Here lies one whose name was writ in water

The life of John Keats the man: his family, his friends, and his contemporaries.

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Here lies one whose name was writ in water

Postby shirley » Wed May 07, 2003 10:16 am

I don't even understand these words been engravened on his Tomb Stone,tell me :oops:
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Postby Endymion » Sat May 24, 2003 8:59 pm

Hi Shirley welcome to the Bulletein Board!

The original quote that Keats modified to his own needs came from a book that he read and studied almost fanatically during his life, and I think says a lot about the depressed nature he felt as a result of his early death and poor reception with the public when they read his poems.

This link has the origin of the quote and the full text of his epitaph:

http://phrases.shu.ac.uk/bulletin_board ... s/962.html
"He Stood in His Shoes and he Wondered
He Wondered
He Stood in his Shoes and He Wondered."
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Postby kara » Fri Feb 06, 2004 5:04 am

Hi Shirley,
I'm pretty sure that the intended idea was (as the person who posted before me pointed out), that he was despondent over what he thought was going to be a life and memory that would not be remembered after his death. In other words, his memory would be fast fading from people's minds. Obviously, he wasn't aware of the impact that he would make on an innumerable amount of later generations. The quote was taken from from the play [b]Philaster[/b] by Beaumont and Fletcher.
"All your better deeds / Shall be in water writ,".
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Postby Matt » Fri Feb 06, 2004 6:51 pm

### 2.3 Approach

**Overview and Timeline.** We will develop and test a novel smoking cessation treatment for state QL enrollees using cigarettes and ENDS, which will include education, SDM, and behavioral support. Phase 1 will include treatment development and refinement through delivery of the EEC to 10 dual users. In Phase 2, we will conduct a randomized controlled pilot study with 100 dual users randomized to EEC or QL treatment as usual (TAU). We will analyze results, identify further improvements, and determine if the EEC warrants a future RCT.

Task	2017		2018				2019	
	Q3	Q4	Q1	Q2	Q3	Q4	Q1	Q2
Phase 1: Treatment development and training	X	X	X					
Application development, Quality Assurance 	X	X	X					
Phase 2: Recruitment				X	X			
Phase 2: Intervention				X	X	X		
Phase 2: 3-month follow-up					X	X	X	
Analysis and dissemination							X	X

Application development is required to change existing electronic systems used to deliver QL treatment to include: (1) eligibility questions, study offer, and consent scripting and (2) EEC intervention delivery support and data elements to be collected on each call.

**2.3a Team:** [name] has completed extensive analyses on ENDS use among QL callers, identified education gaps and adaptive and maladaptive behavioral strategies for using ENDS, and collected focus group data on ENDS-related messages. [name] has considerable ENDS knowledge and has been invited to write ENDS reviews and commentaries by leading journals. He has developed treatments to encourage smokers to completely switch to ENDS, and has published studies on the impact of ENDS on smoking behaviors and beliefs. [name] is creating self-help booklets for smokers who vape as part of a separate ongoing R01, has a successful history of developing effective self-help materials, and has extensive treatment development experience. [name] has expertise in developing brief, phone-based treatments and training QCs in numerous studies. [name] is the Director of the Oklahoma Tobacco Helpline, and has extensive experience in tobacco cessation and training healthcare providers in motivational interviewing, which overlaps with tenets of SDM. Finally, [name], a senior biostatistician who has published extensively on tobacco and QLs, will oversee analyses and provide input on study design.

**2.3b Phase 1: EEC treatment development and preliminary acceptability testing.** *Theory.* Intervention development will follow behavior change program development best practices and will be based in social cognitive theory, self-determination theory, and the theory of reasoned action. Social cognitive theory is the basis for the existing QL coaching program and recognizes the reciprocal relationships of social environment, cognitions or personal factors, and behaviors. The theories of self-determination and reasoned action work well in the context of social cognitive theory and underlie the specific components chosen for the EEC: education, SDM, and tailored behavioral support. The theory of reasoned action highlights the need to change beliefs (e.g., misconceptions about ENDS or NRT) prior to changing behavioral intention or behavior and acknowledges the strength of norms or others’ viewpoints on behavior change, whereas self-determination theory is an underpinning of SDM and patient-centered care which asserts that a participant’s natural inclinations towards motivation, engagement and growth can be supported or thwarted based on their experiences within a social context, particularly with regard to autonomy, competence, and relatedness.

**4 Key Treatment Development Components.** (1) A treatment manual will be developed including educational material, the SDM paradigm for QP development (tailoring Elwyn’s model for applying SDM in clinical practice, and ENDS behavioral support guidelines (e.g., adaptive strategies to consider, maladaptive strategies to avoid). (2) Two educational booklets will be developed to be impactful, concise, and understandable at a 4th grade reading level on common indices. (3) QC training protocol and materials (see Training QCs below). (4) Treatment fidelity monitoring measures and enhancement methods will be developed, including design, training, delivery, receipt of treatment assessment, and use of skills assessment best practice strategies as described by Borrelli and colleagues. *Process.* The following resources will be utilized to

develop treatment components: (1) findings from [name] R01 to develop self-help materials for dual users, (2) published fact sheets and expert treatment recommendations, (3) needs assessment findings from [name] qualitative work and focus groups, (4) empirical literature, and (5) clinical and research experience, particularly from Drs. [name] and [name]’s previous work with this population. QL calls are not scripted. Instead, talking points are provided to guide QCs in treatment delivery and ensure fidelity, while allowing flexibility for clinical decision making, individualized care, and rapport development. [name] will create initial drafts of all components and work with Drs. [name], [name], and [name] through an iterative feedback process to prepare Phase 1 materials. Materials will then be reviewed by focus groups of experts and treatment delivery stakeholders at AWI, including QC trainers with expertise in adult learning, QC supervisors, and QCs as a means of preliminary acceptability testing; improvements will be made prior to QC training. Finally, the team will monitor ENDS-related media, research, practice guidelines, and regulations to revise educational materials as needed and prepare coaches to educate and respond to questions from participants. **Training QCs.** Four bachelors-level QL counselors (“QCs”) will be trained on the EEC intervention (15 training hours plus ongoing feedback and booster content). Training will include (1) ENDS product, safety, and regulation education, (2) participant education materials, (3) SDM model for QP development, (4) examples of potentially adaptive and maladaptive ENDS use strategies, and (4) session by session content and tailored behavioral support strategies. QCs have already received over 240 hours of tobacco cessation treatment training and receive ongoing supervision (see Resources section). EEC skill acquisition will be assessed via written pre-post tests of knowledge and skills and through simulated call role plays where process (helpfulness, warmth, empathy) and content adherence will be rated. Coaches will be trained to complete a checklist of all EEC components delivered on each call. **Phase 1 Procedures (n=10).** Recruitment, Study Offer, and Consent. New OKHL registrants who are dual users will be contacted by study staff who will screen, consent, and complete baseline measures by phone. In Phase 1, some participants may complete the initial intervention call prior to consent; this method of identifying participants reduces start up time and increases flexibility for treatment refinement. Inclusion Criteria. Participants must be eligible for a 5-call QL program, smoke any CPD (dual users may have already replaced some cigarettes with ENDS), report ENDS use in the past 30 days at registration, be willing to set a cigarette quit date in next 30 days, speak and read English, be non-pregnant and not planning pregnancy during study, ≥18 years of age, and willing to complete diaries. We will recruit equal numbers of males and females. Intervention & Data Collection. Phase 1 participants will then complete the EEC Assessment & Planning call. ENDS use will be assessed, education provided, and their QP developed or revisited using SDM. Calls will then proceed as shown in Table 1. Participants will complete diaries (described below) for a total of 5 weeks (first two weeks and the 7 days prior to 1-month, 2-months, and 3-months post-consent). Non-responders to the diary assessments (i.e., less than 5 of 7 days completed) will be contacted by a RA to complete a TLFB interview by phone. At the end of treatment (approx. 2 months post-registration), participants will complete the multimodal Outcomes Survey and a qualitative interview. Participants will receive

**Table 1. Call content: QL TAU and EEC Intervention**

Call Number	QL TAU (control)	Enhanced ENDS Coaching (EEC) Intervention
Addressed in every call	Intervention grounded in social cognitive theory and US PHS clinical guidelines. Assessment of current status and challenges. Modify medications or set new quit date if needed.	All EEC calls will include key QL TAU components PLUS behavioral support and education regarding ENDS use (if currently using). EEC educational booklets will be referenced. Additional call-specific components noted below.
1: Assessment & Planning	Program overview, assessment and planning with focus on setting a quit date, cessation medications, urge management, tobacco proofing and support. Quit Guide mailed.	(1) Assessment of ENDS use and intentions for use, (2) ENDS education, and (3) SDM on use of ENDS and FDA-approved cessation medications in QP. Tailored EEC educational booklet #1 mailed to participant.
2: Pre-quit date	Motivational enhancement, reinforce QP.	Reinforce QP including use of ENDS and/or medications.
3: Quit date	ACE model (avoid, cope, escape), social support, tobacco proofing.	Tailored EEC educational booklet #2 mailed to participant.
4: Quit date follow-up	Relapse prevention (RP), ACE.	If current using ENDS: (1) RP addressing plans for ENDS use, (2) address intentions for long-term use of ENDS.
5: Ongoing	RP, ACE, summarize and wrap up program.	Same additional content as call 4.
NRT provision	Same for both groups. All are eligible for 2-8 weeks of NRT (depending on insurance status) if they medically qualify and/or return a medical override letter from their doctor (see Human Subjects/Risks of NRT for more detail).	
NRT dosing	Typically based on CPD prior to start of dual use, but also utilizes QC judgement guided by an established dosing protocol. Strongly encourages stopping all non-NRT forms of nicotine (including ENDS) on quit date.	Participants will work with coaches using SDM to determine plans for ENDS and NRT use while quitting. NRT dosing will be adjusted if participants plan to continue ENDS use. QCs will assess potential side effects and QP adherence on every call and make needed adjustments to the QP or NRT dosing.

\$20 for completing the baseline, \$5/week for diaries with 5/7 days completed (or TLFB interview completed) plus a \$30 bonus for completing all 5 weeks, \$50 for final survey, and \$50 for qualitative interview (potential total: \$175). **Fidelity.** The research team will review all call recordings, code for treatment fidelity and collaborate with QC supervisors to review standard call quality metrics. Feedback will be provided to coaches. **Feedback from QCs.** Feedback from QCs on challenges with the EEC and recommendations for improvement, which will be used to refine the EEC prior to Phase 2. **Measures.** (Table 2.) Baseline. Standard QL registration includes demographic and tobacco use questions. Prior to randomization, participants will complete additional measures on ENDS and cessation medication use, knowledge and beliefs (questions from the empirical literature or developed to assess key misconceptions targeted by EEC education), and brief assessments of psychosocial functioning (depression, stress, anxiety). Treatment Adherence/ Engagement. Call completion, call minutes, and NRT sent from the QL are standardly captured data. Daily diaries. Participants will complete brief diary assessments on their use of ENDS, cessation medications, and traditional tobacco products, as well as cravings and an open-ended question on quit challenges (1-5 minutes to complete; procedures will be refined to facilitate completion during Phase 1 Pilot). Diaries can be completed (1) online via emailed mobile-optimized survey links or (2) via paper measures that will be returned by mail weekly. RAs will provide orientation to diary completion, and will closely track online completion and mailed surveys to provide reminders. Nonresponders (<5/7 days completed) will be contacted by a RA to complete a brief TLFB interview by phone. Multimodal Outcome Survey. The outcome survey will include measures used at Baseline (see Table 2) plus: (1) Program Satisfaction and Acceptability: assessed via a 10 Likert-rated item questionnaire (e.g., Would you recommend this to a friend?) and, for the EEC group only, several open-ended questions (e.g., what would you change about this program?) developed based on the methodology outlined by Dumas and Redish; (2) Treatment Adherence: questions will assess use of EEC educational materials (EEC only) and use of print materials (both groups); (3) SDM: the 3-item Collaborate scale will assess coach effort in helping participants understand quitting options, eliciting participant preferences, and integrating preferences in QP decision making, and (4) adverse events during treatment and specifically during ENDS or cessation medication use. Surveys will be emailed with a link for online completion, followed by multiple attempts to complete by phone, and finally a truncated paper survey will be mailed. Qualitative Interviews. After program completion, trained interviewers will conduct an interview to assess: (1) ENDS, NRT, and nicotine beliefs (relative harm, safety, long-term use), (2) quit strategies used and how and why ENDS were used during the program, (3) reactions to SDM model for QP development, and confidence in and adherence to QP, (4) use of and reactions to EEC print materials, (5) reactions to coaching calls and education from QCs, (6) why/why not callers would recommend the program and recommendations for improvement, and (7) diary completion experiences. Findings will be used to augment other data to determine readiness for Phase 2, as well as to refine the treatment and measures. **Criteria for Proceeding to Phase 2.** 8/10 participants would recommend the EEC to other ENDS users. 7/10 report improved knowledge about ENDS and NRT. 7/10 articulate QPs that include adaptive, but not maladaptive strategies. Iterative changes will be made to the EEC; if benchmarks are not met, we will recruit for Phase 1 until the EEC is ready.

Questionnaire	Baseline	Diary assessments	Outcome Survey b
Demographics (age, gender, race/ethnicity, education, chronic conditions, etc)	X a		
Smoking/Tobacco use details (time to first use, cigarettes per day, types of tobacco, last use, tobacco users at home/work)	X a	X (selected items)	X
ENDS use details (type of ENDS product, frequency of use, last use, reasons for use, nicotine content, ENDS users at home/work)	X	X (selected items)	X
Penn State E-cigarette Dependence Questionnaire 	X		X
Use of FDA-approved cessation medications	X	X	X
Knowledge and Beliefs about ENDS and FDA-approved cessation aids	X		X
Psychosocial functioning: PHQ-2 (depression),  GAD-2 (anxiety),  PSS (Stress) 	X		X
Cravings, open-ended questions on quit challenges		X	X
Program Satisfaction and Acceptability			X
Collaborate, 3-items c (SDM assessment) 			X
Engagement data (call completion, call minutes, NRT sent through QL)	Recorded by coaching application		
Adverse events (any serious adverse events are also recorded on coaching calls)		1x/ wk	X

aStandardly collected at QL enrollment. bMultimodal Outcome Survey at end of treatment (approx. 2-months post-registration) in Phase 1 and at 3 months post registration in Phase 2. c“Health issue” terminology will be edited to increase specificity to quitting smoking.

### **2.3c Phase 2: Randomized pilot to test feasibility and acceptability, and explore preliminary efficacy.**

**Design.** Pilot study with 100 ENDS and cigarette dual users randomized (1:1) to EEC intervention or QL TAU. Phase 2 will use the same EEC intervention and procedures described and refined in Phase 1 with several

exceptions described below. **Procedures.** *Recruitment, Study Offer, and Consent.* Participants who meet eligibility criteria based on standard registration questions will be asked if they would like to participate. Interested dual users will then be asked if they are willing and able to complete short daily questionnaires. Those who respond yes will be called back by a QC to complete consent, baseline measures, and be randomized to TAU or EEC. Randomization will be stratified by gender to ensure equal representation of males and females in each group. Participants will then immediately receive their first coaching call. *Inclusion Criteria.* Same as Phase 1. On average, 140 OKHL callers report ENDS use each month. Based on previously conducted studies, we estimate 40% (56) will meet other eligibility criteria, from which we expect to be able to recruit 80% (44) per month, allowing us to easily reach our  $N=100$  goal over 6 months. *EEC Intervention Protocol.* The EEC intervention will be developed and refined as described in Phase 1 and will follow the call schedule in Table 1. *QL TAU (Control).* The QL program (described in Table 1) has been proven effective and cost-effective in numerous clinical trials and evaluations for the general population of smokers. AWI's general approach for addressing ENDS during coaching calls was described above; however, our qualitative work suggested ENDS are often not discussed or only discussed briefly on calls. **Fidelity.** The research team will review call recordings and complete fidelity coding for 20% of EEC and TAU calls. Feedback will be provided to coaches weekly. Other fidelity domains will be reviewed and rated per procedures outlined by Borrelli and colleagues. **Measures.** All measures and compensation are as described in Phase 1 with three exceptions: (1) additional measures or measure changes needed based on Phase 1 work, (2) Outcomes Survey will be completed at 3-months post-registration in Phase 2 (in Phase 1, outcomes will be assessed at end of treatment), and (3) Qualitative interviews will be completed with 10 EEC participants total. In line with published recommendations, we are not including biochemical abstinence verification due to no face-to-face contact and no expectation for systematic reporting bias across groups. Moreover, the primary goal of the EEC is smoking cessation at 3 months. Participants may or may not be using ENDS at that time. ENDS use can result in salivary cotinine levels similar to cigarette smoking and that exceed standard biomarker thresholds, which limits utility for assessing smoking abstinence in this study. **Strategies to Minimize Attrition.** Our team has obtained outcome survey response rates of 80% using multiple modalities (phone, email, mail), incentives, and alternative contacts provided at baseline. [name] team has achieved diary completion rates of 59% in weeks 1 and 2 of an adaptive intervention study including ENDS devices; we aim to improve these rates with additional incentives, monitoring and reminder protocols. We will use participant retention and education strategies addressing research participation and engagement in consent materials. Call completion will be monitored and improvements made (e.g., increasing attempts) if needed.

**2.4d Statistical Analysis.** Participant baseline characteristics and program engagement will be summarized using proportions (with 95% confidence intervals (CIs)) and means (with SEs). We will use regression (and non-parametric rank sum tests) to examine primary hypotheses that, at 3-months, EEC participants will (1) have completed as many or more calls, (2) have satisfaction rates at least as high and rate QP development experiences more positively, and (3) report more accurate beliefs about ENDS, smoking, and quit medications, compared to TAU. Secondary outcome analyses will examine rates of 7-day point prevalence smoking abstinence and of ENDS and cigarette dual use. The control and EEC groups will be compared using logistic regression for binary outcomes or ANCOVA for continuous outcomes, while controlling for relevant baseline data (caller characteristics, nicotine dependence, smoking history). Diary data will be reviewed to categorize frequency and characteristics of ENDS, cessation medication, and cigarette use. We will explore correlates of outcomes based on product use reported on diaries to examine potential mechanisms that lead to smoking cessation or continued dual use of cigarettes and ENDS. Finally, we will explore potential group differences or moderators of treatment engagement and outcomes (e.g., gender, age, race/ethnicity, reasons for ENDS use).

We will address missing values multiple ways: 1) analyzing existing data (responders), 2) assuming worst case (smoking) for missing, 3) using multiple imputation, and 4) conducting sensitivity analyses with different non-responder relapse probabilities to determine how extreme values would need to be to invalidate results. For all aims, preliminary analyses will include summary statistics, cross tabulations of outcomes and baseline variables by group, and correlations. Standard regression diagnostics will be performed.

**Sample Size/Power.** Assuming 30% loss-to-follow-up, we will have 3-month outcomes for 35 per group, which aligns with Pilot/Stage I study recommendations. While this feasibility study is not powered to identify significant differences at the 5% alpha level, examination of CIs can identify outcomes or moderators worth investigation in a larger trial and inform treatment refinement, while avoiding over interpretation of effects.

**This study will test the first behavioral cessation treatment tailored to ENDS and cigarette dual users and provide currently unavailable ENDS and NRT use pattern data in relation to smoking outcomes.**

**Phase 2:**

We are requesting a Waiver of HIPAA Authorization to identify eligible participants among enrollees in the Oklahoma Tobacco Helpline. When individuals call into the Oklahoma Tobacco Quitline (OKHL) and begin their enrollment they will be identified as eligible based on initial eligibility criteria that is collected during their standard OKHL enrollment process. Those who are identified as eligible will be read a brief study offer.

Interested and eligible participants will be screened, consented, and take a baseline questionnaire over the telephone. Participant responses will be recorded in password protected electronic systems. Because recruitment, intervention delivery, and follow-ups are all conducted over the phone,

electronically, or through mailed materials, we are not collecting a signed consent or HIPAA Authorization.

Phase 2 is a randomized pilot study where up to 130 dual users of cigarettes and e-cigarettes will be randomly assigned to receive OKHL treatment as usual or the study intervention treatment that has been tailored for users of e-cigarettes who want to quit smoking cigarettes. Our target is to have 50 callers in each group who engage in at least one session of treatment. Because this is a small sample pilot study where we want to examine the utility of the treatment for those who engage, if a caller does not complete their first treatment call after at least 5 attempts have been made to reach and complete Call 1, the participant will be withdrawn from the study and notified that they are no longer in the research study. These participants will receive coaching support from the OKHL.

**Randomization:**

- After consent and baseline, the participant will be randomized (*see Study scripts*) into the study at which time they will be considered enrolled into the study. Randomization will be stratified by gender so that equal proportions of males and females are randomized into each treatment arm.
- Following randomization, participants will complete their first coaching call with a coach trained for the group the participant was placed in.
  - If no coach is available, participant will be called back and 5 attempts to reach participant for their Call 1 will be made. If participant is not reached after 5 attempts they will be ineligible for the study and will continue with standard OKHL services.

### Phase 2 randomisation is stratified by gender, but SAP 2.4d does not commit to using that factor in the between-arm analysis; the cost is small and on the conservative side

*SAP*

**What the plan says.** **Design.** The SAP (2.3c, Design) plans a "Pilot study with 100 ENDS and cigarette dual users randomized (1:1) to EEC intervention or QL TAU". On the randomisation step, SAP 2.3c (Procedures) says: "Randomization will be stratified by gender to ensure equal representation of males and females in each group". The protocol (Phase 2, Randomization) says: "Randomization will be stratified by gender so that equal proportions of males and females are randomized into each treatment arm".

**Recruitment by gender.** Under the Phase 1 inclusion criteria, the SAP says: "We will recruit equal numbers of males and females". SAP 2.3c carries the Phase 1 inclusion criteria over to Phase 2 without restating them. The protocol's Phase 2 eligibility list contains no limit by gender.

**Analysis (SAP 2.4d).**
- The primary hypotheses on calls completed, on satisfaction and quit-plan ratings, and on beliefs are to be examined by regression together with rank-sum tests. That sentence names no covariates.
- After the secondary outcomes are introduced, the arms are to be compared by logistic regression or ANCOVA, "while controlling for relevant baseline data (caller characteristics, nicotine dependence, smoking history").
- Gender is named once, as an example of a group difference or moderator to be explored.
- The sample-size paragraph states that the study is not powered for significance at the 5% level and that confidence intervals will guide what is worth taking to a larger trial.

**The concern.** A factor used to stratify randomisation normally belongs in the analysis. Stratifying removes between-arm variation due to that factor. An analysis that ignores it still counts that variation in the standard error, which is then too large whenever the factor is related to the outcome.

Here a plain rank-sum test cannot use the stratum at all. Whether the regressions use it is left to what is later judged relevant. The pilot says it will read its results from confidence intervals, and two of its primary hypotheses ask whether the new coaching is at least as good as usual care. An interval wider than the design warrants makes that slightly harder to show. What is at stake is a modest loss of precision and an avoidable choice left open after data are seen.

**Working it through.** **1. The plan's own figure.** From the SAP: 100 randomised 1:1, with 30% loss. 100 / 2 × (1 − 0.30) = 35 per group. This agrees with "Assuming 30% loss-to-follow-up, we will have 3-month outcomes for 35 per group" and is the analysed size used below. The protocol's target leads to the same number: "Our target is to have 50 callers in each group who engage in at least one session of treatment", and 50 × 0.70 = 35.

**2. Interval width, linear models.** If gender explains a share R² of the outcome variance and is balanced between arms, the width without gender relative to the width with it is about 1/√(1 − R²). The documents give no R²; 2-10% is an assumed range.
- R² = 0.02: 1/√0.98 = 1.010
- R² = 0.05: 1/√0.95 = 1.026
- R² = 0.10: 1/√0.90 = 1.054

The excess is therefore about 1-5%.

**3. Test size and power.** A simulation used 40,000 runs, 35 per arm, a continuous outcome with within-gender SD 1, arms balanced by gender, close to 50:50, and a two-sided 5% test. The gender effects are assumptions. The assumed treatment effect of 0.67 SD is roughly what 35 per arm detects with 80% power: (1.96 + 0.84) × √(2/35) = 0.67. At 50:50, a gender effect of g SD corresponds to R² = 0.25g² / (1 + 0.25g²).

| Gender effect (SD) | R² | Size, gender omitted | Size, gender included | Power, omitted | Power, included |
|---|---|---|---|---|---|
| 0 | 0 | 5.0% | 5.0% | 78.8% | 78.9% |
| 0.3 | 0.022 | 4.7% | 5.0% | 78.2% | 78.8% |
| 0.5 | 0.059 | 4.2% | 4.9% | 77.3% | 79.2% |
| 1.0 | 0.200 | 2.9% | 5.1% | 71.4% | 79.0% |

No one is actually answeing poor Shirleys question! Shirely, if you try writing your name in water (with your finger) then you will notice that the name dissapears very quickly, if it appears at all. Therefore as Despondence and Kara pointed out-Keats thought that he would be erased from peoples memories after his death.

Muchos Gracias


Matt
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uh

Postby kara » Mon Feb 09, 2004 8:36 pm

I thought that that's what Despondence and I were saying...
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Keat's Epitaph

Postby Stephen Smith » Wed May 12, 2004 9:05 pm

Now, now, don't argue. You're all getting the job done.
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Postby Junkets » Mon Oct 11, 2004 12:53 pm

The initial interpretation I formed of this epitaph was, as has been mentioned, that Keats was referring to his lack of success and assumed inferiority as a poet. But I now believe that I was wrong; this interpretation, I think, it is not justifiable. Although I don't doubt that there was some humerous reference to his lack of success and inferiority in the epitaph, I don't think that Keats would pass up the opportunity of making a final and enduring statement without incoporating any poetical flair. Ask yourself, knowing the poetry, letters and theories of Keats, as I'm sure you all do, whether such a down-hearted, almost self indulgent and weak statement would be made by a man so continually concerned with truth and beauty, a man with such a strong vision, a man with such understanding and intent . I don't believe it would. I believe that epitaph echoes that which is seen throughout his poetry, and in particular Ode to a Nightingale and Hyperion, the notion of achieving the transcendent, the ability to 'dissolve' and obtain a degree of omniscience, to become in essence an etheral part of Nature. To further a point mentioned by Matt, if you take a pen and 'write' your name in the water with ink, the ink is dissolved into the water and becomes akin to nothing, but the ink will spread throughout the water and will always be present. While my original reading of the epitaph made me feel a litle sad for Keats, this second reading makes me smile.
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Postby Despondence » Mon Oct 11, 2004 1:56 pm